All things birding can be found at I and the Bird #42, so wing your way over there and check it out.
Visit Friday Ark #125 throughout the weekend for plenty of animal fun.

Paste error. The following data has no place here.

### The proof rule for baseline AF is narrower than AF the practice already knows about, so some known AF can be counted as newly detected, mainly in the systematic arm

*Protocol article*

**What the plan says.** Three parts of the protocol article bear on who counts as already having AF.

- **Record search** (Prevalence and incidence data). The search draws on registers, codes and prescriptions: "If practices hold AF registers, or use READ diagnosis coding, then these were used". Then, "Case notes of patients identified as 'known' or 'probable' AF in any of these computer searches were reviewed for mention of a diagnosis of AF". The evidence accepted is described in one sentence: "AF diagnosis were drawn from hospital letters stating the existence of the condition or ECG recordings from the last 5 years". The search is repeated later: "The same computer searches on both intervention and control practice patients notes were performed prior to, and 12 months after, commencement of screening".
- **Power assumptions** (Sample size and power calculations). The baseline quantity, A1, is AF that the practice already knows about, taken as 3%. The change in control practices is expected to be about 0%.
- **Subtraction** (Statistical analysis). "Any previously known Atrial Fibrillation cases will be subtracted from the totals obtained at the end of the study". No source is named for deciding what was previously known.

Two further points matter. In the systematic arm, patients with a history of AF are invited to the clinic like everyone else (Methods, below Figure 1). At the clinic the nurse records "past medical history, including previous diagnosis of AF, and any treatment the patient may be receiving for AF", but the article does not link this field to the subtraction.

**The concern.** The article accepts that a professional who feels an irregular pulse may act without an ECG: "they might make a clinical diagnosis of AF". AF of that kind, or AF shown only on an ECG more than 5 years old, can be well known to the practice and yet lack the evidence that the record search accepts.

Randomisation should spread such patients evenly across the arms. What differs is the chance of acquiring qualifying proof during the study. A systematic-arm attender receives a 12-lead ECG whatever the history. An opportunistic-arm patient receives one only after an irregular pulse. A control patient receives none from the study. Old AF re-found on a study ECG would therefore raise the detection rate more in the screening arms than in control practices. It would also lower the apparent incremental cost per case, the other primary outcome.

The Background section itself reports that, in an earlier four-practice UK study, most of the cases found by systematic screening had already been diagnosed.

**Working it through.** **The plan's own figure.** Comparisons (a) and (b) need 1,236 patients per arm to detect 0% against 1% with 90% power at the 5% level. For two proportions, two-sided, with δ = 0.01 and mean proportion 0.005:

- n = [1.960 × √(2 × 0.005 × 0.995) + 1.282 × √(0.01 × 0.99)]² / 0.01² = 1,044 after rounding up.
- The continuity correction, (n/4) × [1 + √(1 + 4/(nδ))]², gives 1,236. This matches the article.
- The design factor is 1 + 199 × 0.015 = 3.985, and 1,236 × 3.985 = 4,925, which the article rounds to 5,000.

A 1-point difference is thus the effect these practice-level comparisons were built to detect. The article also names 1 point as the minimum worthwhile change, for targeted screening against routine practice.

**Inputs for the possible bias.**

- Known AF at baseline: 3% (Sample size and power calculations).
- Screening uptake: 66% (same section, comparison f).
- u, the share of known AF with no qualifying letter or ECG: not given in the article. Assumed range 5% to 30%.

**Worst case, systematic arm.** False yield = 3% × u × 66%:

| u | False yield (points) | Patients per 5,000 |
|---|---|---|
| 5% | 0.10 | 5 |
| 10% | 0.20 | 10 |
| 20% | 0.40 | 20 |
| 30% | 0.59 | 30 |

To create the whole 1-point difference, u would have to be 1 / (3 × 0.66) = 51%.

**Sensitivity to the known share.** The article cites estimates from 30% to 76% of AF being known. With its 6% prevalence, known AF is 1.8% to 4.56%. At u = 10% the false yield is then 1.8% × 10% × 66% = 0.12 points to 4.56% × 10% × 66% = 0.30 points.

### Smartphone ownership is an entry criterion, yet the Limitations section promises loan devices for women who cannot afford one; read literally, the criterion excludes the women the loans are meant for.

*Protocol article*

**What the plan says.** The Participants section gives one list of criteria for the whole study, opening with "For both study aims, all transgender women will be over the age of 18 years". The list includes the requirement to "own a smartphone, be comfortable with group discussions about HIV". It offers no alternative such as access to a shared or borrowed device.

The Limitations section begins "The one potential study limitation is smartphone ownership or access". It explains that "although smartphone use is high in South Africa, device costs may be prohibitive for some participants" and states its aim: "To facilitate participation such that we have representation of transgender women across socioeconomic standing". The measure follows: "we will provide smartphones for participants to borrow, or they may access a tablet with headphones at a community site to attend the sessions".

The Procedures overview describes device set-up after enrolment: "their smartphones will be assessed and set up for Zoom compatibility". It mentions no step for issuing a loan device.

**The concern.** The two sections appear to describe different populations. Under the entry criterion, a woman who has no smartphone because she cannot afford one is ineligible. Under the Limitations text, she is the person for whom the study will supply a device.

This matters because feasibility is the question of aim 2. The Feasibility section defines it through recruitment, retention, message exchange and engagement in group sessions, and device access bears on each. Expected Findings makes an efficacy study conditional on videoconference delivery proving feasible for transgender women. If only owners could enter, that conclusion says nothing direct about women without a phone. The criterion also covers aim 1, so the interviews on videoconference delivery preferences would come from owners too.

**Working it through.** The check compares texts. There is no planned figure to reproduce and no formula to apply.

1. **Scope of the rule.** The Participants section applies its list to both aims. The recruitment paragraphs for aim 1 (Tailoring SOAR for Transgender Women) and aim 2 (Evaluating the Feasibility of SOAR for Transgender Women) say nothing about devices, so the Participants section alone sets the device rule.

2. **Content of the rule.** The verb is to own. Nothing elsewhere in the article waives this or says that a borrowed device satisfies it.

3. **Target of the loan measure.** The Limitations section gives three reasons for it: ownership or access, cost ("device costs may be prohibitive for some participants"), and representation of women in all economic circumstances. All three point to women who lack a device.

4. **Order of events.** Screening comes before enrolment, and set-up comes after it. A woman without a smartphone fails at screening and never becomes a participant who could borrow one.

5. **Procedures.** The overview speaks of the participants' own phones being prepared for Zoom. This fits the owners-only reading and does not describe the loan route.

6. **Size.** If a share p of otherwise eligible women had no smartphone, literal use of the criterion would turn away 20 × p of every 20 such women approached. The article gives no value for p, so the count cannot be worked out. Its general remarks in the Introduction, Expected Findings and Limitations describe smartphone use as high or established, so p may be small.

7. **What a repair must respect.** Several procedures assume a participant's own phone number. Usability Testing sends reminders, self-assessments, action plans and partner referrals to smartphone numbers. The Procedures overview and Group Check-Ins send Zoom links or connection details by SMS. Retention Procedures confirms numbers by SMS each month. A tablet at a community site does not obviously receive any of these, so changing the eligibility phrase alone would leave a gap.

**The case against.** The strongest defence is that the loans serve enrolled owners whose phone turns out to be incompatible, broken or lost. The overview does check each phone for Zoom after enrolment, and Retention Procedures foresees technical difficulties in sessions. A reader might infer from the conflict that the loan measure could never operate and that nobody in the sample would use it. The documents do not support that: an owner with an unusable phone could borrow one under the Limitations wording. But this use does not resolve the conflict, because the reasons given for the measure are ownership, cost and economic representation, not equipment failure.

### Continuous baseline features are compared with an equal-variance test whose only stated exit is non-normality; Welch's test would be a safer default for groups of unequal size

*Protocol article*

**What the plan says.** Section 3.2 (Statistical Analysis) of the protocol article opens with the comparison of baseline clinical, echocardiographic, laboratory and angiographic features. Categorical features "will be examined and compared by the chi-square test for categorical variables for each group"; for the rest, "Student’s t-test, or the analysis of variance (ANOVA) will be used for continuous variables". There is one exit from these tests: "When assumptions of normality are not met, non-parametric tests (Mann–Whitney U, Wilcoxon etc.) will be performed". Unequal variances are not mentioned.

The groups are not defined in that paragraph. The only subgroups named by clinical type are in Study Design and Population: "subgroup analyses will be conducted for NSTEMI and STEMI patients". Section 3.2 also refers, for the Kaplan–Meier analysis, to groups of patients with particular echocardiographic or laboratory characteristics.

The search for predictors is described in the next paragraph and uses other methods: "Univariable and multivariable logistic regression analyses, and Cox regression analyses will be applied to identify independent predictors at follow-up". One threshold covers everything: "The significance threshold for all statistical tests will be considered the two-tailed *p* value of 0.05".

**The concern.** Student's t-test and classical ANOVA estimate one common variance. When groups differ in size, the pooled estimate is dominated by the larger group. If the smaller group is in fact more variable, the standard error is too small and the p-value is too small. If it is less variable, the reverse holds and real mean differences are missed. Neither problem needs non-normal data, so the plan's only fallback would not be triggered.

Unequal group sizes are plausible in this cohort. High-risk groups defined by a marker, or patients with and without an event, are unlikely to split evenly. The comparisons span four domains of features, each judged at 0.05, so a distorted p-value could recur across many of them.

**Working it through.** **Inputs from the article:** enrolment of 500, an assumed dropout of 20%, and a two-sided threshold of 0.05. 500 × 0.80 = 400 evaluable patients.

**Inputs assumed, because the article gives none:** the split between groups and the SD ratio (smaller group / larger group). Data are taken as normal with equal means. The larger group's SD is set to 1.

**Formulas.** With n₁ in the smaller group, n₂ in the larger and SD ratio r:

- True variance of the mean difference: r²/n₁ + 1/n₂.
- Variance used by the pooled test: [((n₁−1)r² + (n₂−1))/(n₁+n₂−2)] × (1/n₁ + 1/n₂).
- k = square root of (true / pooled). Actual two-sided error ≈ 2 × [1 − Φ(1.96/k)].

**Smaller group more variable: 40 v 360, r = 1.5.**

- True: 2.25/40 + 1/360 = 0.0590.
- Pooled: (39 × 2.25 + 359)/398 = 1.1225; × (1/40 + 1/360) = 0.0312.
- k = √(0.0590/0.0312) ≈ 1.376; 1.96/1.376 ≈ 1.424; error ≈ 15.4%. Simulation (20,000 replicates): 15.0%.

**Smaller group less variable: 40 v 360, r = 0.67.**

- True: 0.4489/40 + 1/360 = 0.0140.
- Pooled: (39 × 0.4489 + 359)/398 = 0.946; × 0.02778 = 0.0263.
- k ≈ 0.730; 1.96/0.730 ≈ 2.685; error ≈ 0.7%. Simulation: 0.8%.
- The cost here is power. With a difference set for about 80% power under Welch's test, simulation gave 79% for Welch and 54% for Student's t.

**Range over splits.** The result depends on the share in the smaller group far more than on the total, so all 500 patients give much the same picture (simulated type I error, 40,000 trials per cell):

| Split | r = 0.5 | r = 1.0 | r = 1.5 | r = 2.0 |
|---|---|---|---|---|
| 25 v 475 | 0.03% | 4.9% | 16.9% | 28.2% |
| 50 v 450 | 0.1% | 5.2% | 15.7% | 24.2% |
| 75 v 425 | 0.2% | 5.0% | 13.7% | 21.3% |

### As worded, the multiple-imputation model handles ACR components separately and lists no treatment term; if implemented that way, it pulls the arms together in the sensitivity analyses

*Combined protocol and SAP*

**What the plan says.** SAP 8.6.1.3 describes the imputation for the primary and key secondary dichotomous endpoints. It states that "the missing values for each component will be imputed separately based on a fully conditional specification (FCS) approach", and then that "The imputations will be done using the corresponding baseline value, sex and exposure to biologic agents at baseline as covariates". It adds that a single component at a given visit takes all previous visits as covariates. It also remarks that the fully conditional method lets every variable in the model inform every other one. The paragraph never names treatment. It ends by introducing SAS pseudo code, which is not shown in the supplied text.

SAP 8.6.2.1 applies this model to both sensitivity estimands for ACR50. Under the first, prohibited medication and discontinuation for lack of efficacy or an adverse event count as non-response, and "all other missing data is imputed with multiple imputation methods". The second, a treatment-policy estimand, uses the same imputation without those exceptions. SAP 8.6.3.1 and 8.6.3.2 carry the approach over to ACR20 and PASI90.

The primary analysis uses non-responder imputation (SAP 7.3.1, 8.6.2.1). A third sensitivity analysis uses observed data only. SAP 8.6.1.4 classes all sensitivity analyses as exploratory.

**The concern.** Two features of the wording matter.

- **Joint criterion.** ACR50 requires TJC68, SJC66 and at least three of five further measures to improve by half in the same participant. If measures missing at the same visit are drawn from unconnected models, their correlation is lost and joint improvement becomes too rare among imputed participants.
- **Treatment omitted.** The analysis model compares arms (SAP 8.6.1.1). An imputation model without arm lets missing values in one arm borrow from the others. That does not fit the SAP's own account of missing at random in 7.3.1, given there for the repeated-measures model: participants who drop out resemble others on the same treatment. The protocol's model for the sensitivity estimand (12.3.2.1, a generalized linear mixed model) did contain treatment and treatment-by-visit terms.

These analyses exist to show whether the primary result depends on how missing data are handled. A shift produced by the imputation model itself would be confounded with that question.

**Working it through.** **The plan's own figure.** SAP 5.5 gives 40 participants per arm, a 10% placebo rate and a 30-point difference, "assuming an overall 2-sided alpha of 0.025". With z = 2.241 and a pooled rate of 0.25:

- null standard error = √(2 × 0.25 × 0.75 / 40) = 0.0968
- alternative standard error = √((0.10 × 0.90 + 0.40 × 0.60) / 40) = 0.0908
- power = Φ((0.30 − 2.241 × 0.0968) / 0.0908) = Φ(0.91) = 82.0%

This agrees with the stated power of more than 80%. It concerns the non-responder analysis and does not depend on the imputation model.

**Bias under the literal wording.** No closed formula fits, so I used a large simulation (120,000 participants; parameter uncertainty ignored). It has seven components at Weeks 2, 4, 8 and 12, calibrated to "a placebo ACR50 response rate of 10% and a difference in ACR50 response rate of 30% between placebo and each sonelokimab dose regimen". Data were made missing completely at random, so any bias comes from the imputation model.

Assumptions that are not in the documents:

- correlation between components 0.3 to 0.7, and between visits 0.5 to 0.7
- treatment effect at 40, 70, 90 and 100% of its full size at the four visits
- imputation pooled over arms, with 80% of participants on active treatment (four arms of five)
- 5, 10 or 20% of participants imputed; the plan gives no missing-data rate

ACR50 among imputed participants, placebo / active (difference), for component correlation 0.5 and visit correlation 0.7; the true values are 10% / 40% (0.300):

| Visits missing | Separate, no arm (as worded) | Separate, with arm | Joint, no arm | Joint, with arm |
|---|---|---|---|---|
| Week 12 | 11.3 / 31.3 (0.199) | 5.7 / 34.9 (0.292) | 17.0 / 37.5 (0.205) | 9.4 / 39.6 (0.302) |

More news about cats and H5N1 avian influenza: “The United Nations Food and Agriculture Organization (FAO) said today that cats should be monitored for signs of bird flu or avian influenza. They said that cats, like humans, can become infected with the deadly strain of the H5N1 virus that causes avian flu, possibly from eating infected birds, or from being in very close contact with infected birds or their feces. But they emphasize there is no evidence of a sustained cat to cat transmission or of cats passing the deadly strain to humans.” Unfortunately, I suspect this will be the foundation of a terrible culling of felines. Why? “They mention that people have become alarmed by reports that cats in Indonesia have become infected with the deadly version of H5N1 from scavenging on dead and sick infected birds near markets in Java and Sumatra where H5N1 avian flu has recently been detected.” And cats with H5N1 have been discovered “in Thailand, Russia, Iraq, Turkey and other countries in the EU.” It’s important to note that evidence suggests cats only shed the virus for up to eight days, and even close proximity with other cats and humans during infection has not shown a high likelihood of cats being a conduit for cat-to-cat or cat-to-human transmission. But, still, fear is a very powerful thing, and panic rests hidden just beside it.